CHARLES S. HIGLEY, M.D., F.A.C.P.
The circulating blood of normal adults rarely contains nucleated members of the erythrocyte series. The megaloblast, erythroblast, pronormoblast and normoblast are normally retained in the bone marrow until fully matured before released.
In certain diseases, however, the immature forms may make their appearance in the circulation. The megaloblast occasionally is found in myelogenous leukemia, macrocytic anemias, lead poisoning, or other anemias associated with rapid cell formation.1 The erythroblast may be found in the blood of normal new born infants during the first five days of life and is also found in the same diseases enumerated for the megaloblast.1 Pronormoblasts may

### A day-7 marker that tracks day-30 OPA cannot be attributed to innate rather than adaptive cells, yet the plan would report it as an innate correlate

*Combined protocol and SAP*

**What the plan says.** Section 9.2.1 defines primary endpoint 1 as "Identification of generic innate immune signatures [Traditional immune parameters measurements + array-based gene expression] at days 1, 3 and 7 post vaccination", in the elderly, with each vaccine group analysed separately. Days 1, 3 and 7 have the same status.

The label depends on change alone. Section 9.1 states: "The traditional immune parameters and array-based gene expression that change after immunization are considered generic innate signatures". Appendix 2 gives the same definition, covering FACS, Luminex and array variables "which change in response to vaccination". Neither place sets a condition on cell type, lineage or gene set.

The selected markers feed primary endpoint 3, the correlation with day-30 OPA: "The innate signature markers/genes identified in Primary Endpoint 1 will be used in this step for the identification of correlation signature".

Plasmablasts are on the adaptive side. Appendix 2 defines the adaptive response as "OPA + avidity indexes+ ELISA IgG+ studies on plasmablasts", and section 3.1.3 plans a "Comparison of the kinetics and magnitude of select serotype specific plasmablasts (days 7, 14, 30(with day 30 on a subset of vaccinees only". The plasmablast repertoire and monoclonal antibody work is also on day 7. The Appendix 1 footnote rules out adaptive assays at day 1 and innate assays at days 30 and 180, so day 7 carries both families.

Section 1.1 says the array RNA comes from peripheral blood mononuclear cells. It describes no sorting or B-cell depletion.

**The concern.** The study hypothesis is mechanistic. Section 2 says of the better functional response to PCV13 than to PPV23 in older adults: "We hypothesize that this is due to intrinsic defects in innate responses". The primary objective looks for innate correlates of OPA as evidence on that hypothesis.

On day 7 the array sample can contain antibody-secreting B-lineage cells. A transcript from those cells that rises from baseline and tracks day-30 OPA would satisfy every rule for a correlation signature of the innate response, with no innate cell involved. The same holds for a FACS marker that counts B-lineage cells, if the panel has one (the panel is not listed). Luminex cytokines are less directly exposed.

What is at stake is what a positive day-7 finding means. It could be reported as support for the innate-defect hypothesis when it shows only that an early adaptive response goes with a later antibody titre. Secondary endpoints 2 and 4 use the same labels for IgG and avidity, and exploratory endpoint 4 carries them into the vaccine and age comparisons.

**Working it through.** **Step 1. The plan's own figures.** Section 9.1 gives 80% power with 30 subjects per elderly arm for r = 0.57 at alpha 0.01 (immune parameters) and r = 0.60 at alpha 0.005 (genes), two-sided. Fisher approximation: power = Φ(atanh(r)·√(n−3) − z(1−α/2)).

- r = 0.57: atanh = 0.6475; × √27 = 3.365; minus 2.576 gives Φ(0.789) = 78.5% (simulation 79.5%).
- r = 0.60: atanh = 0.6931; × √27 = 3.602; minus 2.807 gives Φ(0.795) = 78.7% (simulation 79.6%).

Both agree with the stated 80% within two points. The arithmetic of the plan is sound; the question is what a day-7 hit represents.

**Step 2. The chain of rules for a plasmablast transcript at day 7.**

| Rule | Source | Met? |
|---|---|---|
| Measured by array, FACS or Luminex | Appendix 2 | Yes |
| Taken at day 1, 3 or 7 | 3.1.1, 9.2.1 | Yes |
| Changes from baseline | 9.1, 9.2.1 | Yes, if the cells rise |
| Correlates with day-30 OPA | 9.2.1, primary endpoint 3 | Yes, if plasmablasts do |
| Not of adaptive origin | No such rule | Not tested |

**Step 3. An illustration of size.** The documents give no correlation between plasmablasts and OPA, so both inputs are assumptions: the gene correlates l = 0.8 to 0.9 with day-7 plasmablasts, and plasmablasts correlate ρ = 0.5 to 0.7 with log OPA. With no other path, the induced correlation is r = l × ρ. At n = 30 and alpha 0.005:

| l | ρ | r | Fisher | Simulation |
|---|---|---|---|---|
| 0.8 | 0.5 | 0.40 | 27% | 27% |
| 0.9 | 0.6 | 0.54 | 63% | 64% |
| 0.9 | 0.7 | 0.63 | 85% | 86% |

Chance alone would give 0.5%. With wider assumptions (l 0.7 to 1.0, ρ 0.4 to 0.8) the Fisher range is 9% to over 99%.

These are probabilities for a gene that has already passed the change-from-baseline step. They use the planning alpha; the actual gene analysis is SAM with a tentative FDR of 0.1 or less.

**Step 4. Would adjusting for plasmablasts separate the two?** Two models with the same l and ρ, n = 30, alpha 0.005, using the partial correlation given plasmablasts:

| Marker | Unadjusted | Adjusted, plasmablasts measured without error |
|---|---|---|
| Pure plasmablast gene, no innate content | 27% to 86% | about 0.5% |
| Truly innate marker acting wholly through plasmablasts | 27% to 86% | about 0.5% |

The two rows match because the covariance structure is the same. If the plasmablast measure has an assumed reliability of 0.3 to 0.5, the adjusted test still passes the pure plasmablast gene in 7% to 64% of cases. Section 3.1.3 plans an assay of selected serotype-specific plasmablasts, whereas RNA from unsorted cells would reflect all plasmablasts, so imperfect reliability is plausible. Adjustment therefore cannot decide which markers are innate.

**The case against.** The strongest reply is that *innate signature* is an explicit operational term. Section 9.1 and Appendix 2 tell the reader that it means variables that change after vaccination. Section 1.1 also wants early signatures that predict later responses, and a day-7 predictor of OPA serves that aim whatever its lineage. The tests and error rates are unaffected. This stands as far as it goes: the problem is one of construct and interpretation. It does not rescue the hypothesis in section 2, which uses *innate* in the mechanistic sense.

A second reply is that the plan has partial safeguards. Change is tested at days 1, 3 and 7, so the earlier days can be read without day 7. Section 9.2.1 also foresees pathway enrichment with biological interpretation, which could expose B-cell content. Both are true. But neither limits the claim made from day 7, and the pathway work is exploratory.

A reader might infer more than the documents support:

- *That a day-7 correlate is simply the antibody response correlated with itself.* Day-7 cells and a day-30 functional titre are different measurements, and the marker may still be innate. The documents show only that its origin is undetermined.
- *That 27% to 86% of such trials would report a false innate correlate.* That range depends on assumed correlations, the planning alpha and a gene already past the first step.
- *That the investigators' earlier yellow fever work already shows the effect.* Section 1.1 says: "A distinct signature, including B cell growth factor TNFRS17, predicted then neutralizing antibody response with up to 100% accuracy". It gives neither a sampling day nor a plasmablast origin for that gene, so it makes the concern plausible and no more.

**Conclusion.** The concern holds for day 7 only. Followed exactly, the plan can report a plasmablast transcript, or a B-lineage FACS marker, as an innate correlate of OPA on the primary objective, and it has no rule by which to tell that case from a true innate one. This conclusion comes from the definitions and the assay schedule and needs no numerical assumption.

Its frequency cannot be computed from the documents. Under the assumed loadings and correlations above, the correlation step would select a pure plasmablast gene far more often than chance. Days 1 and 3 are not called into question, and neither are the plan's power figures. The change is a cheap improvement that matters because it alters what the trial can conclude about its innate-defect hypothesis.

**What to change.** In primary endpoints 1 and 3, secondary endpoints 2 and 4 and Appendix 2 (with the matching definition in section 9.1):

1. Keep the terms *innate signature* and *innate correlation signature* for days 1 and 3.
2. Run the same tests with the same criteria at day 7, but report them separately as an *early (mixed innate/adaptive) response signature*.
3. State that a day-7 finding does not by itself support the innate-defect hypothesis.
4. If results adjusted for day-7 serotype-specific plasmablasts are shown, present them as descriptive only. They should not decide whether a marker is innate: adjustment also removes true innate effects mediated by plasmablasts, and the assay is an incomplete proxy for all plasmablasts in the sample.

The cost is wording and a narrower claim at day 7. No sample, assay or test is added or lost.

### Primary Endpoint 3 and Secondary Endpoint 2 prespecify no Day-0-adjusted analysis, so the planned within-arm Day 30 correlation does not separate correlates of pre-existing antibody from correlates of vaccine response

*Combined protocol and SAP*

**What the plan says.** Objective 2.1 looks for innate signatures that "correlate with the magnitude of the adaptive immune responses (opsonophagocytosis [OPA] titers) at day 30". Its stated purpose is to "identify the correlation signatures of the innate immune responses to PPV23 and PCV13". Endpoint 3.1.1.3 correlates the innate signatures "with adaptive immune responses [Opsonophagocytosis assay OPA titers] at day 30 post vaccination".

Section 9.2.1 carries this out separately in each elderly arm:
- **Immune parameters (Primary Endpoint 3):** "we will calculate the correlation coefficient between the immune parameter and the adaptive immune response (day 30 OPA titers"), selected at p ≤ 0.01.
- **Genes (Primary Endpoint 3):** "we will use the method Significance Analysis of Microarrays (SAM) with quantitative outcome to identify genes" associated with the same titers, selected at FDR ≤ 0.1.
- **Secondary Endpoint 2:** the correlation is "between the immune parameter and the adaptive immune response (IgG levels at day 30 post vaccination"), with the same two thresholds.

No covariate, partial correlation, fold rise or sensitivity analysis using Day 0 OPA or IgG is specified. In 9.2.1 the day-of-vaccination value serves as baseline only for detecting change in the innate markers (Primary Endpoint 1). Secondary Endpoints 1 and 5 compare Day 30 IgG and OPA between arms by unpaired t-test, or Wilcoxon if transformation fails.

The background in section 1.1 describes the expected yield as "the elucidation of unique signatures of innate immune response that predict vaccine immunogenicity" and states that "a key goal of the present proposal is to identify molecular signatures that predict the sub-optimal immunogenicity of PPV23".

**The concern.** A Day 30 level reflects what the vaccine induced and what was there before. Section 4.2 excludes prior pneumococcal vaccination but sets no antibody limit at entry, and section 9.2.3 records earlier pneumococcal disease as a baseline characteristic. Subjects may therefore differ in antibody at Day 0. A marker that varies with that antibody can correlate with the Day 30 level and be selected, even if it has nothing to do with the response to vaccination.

CHARLES S. HIGLEY. ERYTHROBLASTIC ANEMIA OF THE ADULT(ERYTHROBLASTIC ANEMIA OF THE ADULT*). Ann Intern Med. 1944;20:527–534. doi: 10.7326/0003-4819-20-3-527
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Published: Ann Intern Med. 1944;20(3):527-534.
Hematology/Oncology, Red Cell Disorders.
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Print ISSN: 0003-4819 | Online ISSN: 1539-3704
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